Laboratory of Immunotherapy
RNDr. Michal Šmahel, Ph.D.
Phone: +420 325 873 921, +420 325 873 947, +420 325 873 941
The Laboratory of Immunotherapy was launched in 2015 by a group of researchers who came from the Institute of Hematology and Blood Transfusion to join the programme Cellular Biology and Virology in BIOCEV, a newly established research centre located at Vestec, Central Bohemia (research group Immunization against Tumours Caused by Human Viruses). The Laboratory focuses on the immunotherapy of virus-induced tumours tested experimentally on murine models of tumours in which human papillomaviruses are known to play a role.
The laboratory has been involved in the development of anti-tumour DNA vaccines to be administered biolistically using a gene gun. The immunization targets not only the tumour cells themselves but also the tumour stromal cells that may support tumour growth, in particular macrophages. Our attention is also drawn to antigens of tumour stem cells known to be resistant to various cancer therapies and thus to be the major cause of disease relapse and metastasis.
The efficiency of DNA vaccines can be enhanced by various modifications of immunizing genes to construct fusion (chimeric) genes. The first principle used in the construction of fusion genes is altering the cellular localization of proteins to target the immunogen to the MHC class I or class II epitope presentation pathway. This is achieved by using lysosome-associated membrane protein 1 (LAMP-1) localization sequences which enable the delivery of fusion proteins into the endoplasmic reticulum and subsequently to the endosomes and lysosomes. Next, to enhance the immunogenicity of DNA vaccines, a helper epitope is added to activate CD4+ T helper cells (Th). To this aim, the universal epitope from the tetanus toxin (TT), p30 (TT947-967), was used and more recently, the in silico designed PADRE epitope has been preferred as it has proven superior efficacy in our model system. As our DNA vaccines are often targeted against proteins with oncogenic potential, transformation properties of the immunogens are reduced by mutagenesis to enhance the safety of DNA vaccines.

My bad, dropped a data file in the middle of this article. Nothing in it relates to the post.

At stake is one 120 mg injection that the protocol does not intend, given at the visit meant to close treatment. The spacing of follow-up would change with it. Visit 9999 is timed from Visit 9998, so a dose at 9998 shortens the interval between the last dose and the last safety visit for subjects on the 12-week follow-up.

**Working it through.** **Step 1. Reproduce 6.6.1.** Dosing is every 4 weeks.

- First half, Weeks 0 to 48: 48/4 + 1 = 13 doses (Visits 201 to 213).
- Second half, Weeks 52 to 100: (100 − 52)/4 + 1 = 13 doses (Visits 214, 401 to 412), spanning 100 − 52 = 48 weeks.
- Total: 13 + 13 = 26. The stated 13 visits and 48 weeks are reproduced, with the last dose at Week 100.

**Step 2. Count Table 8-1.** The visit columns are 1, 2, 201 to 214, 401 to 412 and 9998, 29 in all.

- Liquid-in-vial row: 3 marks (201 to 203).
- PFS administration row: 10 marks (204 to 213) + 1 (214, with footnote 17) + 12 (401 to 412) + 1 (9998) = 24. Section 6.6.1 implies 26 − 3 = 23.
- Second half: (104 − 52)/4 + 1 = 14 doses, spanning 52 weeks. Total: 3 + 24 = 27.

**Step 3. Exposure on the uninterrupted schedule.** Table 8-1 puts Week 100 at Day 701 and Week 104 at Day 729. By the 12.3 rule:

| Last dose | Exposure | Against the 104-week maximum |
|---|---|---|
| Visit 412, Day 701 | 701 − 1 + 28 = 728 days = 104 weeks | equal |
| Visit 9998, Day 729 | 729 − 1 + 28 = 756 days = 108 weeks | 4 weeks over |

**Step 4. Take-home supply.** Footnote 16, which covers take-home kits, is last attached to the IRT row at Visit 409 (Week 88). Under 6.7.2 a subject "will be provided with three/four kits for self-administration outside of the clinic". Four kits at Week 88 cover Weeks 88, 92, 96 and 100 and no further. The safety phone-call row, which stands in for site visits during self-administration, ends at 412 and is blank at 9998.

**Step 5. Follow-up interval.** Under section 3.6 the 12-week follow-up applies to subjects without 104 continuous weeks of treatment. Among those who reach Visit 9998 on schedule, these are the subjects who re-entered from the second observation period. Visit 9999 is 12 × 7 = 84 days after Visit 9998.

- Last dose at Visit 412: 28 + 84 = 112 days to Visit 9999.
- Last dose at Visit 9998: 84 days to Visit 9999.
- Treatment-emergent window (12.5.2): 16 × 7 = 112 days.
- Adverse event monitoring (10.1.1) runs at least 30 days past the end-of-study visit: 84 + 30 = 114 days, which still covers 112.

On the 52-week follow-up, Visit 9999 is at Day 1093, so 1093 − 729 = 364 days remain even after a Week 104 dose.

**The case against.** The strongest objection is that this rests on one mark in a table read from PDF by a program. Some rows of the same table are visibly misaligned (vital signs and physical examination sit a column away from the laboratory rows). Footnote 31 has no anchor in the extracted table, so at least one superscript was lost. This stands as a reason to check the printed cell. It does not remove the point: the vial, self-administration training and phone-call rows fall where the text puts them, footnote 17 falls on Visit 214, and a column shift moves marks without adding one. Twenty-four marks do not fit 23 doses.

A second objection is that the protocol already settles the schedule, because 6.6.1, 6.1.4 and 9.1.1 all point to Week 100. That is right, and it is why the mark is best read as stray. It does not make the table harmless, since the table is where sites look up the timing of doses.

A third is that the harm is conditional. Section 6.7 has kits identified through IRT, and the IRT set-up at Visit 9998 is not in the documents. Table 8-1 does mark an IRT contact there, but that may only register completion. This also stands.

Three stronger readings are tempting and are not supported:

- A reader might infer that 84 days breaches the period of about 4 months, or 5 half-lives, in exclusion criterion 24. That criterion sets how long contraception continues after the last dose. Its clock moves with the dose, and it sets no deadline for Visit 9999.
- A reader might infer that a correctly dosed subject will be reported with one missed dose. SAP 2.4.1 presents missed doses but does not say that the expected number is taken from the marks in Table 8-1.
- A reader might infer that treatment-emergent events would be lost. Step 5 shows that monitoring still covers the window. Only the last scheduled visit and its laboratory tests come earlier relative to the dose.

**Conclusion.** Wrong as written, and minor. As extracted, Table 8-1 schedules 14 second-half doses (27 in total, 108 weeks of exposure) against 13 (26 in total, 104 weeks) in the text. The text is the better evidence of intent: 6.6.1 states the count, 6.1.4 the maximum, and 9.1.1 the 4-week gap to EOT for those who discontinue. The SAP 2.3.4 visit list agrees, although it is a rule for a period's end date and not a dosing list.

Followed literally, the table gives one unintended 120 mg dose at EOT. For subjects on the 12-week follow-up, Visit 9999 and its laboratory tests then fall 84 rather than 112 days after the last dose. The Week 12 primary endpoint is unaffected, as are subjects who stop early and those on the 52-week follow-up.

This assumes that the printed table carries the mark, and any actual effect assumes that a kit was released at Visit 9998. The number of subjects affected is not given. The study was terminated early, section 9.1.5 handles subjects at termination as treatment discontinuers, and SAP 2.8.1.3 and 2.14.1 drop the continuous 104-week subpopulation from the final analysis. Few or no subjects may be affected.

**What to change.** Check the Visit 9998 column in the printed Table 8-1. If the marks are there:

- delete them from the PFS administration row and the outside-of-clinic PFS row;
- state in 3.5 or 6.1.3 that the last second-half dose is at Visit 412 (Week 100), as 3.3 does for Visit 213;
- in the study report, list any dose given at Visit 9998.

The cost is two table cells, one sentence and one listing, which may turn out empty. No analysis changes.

If the H-2b epitopes of the antigens against which the immune responses are induced are not known, they can be predicted in silico. The reactivity of the candidate epitopes is tested by ELISPOT assays. The proven epitopes enable examination of immune reactions in vitro and the results serve as a basis for the optimization of immunotherapeutic protocols.
DNA vaccines containing foreign antigens, such as papillomavirus oncoproteins E6 and E7, can reduce tumour growth while the immune responses resulting from the immunization against self-antigens often have only low anti-tumour activity. Therefore, the effect of DNA vaccines is enhanced by inhibiting the immunosuppressive mechanisms contributing to tumour growth. One of the possible strategies is the depletion of regulatory T (Treg) cells by the anti-CD25 antibody recognizing the interleukin 2 (IL-2) receptor. Another strategy is to combine the DNA vaccine with antibodies that block immune checkpoints CTLA-4 or PD-1. These receptors are expressed on different subpopulations of T cells and regulate their activity at various stages of activation. Their blockade prevents the natural suppression of immune responses induced e.g. by a vaccine or partial elimination of tumour cells by other therapeutic modalities. Anti-CTLA-4 and anti-PD-1 antibodies have already proven their potential in clinical trials and are being introduced into routine clinical practice.